For those, and they are not a few, to whom Beckett was a secular saint these glimpses of a master in the making constitute if not a Damascene revelation then something analagous to that of Schliemann who, when excavating Troy, gazed on the gold of Agamemnon’s mask. For the reader who has persisted through the self-consciously Joycean thicket of the earlier stories and Eliotian aridities of the verse to the pared away Giacometti skull-travelogues of the late plays, here is gold indeed.

Here are intimations of coming greatness, sparks that will later blaze. Here, too, the manic erudition of the early writings. Above all there is the hopeless struggle to express, extraordinarily articulated in a letter to Mary Manning Howe: ‘I lie for days on the floor, or in the woods, accompanied and unaccompanied, in a coenaesthesia of mind, a fullness of mental self-aesthesia that is entirely useless. The monad without the conflict, lightness and darkness. I used to pretend to work, I do so no longer. I used to dig about in the mental sand for the lugworms of likes and dislikes, I do so no longer. The lugworms of understanding.’ The all-pervasive acedia of his beloved Samuel Johnson who called his condition a ‘strange oblivion’ haunts these pages as it does the works. ‘I have been paralysed in listlessness and done nothing.’ Nor was this period a bed of roses for Beckett physically. He describes days in bed after the boil on his neck has been treated, ‘Pus pouring out through the stitches.’ He is dogged by ‘heart attacks’: ‘The old heart pounces now and then, as though to console me for the intolerable symptoms of improvement.’ And he assures Nuala Costello that ‘…the various eviscerations characteristic of my distemper are at the top of their form.’

But for all this he is a tireless correspondent and four books are produced with infinite effort. One feels that he would rather do anything else. He toys with the idea of curating a gallery (his knowledge of art, ancient and modern, is astonishing) with advertising and even this: ‘I think the next little bit of excitement is flying… I do not feel like spending the rest of my life writing books that no one will read. It is not as though I wanted to write them.’

He writes with great affection for his father: ‘I’ll never have anyone like him,’ and with rather less for his mother: ‘But I don’t wish her anything at all, neither good nor ill. I am what her savage loving has made me, and it is good that one of us should accept that finally.’

His feeling for Joyce is extermely moving: ‘He was sublime last night, deprecating with utter conviction his lack of talent. I don’t feel the danger of association anymore. He is just a very lovable human being.’ And it is hard not to be touched by what he writes after Joyce, in addition to paying him for some proofreading on Finnegans Wake, made him a present of an old overcoat and some ties: ‘I did not refuse. It is so much simpler to be hurt than to hurt.’ This is the compassion of the later Beckett as too is: ‘Miss Costello said to me “You haven’t a good word to say for anyone but the failures.” I thought that was quite the nicest thing anyone had said to me for a long time.’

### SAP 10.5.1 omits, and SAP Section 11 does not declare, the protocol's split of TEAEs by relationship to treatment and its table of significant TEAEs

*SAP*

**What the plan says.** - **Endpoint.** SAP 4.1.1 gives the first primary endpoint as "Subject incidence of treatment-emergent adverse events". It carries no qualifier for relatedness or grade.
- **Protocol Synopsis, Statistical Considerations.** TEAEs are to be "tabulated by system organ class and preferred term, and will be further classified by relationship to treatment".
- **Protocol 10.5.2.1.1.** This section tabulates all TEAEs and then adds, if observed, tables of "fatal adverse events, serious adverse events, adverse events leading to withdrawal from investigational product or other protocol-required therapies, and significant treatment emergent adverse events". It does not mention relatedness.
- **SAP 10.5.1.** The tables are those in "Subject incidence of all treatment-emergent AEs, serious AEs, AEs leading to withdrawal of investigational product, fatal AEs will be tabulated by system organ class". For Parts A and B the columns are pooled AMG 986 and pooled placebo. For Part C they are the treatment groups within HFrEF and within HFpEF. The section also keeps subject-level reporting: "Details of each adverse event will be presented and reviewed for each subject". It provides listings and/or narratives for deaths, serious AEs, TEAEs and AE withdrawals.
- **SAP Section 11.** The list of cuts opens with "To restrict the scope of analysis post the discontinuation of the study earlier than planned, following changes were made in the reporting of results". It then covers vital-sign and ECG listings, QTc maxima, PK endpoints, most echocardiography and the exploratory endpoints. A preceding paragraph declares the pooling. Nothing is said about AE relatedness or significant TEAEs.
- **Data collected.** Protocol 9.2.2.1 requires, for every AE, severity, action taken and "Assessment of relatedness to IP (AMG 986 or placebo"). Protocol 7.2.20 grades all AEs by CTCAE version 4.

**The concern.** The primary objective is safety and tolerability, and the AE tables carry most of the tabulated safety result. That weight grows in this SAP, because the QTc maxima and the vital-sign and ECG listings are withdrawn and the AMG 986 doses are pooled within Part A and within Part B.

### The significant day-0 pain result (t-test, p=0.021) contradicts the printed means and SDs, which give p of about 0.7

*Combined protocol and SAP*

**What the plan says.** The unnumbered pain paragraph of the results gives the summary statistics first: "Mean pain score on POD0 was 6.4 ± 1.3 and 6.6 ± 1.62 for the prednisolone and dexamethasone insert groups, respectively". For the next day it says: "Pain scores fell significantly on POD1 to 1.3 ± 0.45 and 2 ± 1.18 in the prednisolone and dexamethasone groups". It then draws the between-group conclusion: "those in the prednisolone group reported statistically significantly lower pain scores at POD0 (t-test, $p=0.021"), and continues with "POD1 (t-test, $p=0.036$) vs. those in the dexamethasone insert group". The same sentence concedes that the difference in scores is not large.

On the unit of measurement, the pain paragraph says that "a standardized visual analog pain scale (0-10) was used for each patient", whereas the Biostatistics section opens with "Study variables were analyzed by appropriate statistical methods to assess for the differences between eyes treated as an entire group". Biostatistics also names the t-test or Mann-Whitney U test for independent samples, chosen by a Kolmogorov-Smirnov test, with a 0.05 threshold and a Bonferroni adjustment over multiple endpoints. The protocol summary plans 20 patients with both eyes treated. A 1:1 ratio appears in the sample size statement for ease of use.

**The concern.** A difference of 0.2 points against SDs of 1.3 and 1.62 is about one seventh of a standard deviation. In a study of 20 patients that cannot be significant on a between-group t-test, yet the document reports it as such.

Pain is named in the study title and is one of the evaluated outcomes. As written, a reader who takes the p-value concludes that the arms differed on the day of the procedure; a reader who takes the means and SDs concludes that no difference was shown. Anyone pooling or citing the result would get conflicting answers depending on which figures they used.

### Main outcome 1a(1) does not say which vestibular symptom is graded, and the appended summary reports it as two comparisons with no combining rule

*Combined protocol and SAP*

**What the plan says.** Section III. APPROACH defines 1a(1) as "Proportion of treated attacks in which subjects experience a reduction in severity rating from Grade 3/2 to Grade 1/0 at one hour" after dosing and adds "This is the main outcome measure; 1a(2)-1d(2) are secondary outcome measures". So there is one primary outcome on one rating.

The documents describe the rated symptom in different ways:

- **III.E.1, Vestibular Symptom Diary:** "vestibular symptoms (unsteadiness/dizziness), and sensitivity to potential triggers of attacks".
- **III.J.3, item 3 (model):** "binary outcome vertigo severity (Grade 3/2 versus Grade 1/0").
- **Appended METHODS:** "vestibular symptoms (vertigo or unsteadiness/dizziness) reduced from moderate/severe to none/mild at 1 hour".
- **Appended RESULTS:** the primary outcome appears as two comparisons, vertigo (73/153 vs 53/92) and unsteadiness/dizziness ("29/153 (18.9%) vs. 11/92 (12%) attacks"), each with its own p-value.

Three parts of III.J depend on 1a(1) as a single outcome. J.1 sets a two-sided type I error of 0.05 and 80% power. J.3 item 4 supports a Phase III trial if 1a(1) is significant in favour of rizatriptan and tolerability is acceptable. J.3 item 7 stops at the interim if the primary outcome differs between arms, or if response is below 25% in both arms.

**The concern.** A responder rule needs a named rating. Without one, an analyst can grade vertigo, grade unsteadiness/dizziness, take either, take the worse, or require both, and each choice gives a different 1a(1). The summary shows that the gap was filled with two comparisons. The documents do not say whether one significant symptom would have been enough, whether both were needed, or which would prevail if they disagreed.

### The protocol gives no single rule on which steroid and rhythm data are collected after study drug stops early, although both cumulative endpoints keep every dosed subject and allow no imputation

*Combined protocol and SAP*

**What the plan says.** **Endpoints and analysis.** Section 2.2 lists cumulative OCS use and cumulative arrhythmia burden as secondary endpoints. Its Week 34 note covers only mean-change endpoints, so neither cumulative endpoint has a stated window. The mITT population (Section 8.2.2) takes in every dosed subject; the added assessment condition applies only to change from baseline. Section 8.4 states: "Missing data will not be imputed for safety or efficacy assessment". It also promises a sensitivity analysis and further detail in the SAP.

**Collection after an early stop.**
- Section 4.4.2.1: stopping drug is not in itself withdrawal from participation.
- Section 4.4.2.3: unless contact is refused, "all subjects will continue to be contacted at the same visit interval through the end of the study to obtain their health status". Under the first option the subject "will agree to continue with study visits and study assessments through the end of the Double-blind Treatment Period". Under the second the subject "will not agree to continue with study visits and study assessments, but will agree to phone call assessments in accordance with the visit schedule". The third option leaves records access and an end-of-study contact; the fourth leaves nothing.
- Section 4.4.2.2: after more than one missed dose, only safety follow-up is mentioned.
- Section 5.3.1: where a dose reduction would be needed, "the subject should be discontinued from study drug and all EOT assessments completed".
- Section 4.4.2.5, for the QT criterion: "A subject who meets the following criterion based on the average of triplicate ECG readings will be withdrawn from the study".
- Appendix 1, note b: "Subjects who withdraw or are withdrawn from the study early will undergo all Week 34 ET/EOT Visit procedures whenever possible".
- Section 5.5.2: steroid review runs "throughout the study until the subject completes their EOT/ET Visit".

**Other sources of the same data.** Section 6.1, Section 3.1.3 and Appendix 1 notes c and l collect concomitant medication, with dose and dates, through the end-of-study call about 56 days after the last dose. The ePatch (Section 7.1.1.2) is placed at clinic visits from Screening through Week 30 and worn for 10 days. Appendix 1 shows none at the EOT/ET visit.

But back to the struggle—this is the writer John Calder likened to ‘a traction engine driving a dogcart.’ Haunted by the conviction that he has ‘nothing to say but the itch to make.’ ‘Nothing has been degraded to paper. I have been too tired.’ And here in a passage from a letter to the poet Thomas McGreevy he tries again: ‘I’m in mourning for the integrity of a pendu’s emission of semen, what I find in Homer and Dante and Racine and sometimes Rimbaud, the integrity of the eyelids coming down before the brain knows of the grit in the wind. Forgive all this? Why is the spirit so pus-proof and the wind so avaricious of its grit?’

And again to Mary Manning Howe: ‘There is an end to the temptation of light, its polite scorchings and consolations. It is good for children and insects. There is an end of making up one’s mind like a pound of tea, an end of patting the butter of consciousness into options.’

Poetry fans will be delighted to find so many of the verses that became Echo’s Bones and Other Precipitates here in variant readings as well as sundry squibs and throwaways. As for the notes which follow each letter one can only wonder at the scholarship and research involved in their compilation. The editors have done so much homework it would take a pack of dogs to eat it all (and a largish magnifying glass to read them all). Nor must I omit to mention the ninety pages of closely written introductory matter. This is simply one of the most brilliantly researched works I’ve encountered.

Letters in Beckett’s excellent French and workmanlike German are given both in the original and translation. As this volume (the first of a projected four) concludes, Murphy, the vicissitudes of whose publication are herein exhaustively documented, has at last appeared: ‘I feel even less about its being taken than I did when it was rejected.’ The clouds over Unter Den Linden are no longer those so beloved of the author: ‘Skies whose death throes look more like embraces,’ but the massing heralds of a conflict that is to change his and our world irrevocably. A war in which he is to play a gallant part for his adopted France, which he is later, with characterisitc modesty, to dismiss as ‘Boy scout stuff.’

The great stains on the silence, Watt, Krapp, Godot and the rest are all before him; to come also, the Nobel catastrophe. But here he is, broke, almost unknown and on the run from an invading force, undamned as yet to fame: ‘I was thirty-three this week and wonder if the second half of the bottle will be any better than the first half. In the sense only I suppose that one has got used to the taste.’

Roll on the next three volumes.